Nothing – ‘The Great Dismal’ review: catharsis, crushing noise – and moments of monotony

The Philadelphia band's epic fifth record boasts moments of overwhelming power, but sometimes gets bogged down beneath its own colossal weight

Crushing sonic purges are nothing new to Philadelphia band Nothing. Their last album,  2018’s’ ‘Dance On The Blacktop’, was a blast of scouring fuzz; rough, intense, and deeply personal. On ‘The Great Dismal’, however, those great waves of sound are even heftier, their edges sharpened to a finer point. The guitars are richer and more densely layered, the drums more pummelling, everything bathed in a blaring, otherworldly wash of noise.

On a number of the tracks, there’s an extremely obvious, though valid, comparison to be made with My Bloody Valentine’s quest for the sublime through shoegaze. The precisely organised attacks of guitar that blaze all over the searing second track ‘Say Less’ come straight from the Kevin Shields handbook. Every now and then they blast so firmly on all cylinders that they recall Spiritualized’s transcendent all-consuming space-rock – see the hypnotic second half of ‘Bernie Sanders’, or the delicate strings and harps that decorate ‘A Fabricated Life’. Meanwhile, ‘Just A Story’ and ‘April Ha Ha’, they layer snarling riffs like golden-era Smashing Pumpkins.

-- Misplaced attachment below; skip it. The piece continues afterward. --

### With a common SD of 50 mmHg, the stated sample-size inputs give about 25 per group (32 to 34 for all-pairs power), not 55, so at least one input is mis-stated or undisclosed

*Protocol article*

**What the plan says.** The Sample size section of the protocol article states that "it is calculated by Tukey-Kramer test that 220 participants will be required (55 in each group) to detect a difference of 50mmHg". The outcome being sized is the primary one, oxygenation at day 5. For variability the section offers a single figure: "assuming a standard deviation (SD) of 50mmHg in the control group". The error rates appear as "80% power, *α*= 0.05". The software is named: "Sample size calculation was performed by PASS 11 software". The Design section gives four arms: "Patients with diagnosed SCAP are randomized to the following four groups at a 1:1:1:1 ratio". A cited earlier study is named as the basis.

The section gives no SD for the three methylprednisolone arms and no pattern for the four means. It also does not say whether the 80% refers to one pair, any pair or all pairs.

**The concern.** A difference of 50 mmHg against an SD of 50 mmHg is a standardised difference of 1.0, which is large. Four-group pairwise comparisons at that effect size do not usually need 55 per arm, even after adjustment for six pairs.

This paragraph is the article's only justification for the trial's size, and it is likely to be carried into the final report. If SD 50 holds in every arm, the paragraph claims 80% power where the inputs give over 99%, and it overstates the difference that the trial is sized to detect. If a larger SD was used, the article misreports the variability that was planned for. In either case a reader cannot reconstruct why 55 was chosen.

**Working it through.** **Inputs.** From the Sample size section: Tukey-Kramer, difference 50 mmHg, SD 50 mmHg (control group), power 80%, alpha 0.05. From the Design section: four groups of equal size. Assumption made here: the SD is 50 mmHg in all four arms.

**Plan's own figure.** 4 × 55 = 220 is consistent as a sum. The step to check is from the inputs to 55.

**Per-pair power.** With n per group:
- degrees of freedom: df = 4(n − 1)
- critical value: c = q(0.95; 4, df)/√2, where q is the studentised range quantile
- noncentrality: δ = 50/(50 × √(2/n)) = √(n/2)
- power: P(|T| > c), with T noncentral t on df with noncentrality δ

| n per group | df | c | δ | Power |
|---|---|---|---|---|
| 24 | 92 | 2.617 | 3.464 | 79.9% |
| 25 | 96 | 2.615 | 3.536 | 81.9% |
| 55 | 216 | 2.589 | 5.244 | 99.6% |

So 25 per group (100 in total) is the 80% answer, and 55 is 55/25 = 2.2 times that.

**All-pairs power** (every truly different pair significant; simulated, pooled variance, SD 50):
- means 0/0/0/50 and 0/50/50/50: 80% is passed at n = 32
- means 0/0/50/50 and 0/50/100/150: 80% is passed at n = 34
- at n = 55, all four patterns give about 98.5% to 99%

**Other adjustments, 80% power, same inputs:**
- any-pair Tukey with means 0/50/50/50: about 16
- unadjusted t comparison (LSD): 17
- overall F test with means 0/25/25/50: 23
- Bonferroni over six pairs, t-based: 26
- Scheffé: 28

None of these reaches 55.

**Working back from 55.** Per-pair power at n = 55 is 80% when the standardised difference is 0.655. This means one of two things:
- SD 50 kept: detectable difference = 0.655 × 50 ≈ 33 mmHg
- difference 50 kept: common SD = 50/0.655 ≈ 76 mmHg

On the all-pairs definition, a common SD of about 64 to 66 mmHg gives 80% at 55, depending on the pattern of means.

All of which is to say that ‘The Great Dismal’ sounds big, and far grander in scope than anything the four-piece have done before; frontman Dominic Palermo even wrote the record with the first ever photograph of a black hole hanging above his desk. There are moments when they truly let loose with all that force. Guitars whip, howl and plunge on ‘Say Less’ like the winds of a category six hurricane; three quarters of the way through the already imperious ‘Famine Asylum’ comes a machine gun of drums and a screech of guitar to take you aback all over again. The gigantic space rock guitars on ‘Bernie Sanders’ burst and shimmer like a supernova, and ‘Blue Mecca’’s slow crescendo is totally overwhelming.

There are points, however, where the record gets bogged down under its own weight, where a wave of noise subsides without doing any damage. On ‘Just A Story’, the ebbs and flows of loud and quiet feel formulaic. On the toothless ‘Catch A Fade’, Palermo’s cool, melancholy vocals too detached to offer the kind of impetus the sound needs. For every moment of monotony, however, there are plenty more set alight with total cathartic majesty.


Nothing The Great Dismal

Release date: October 30

Record label: Relapse

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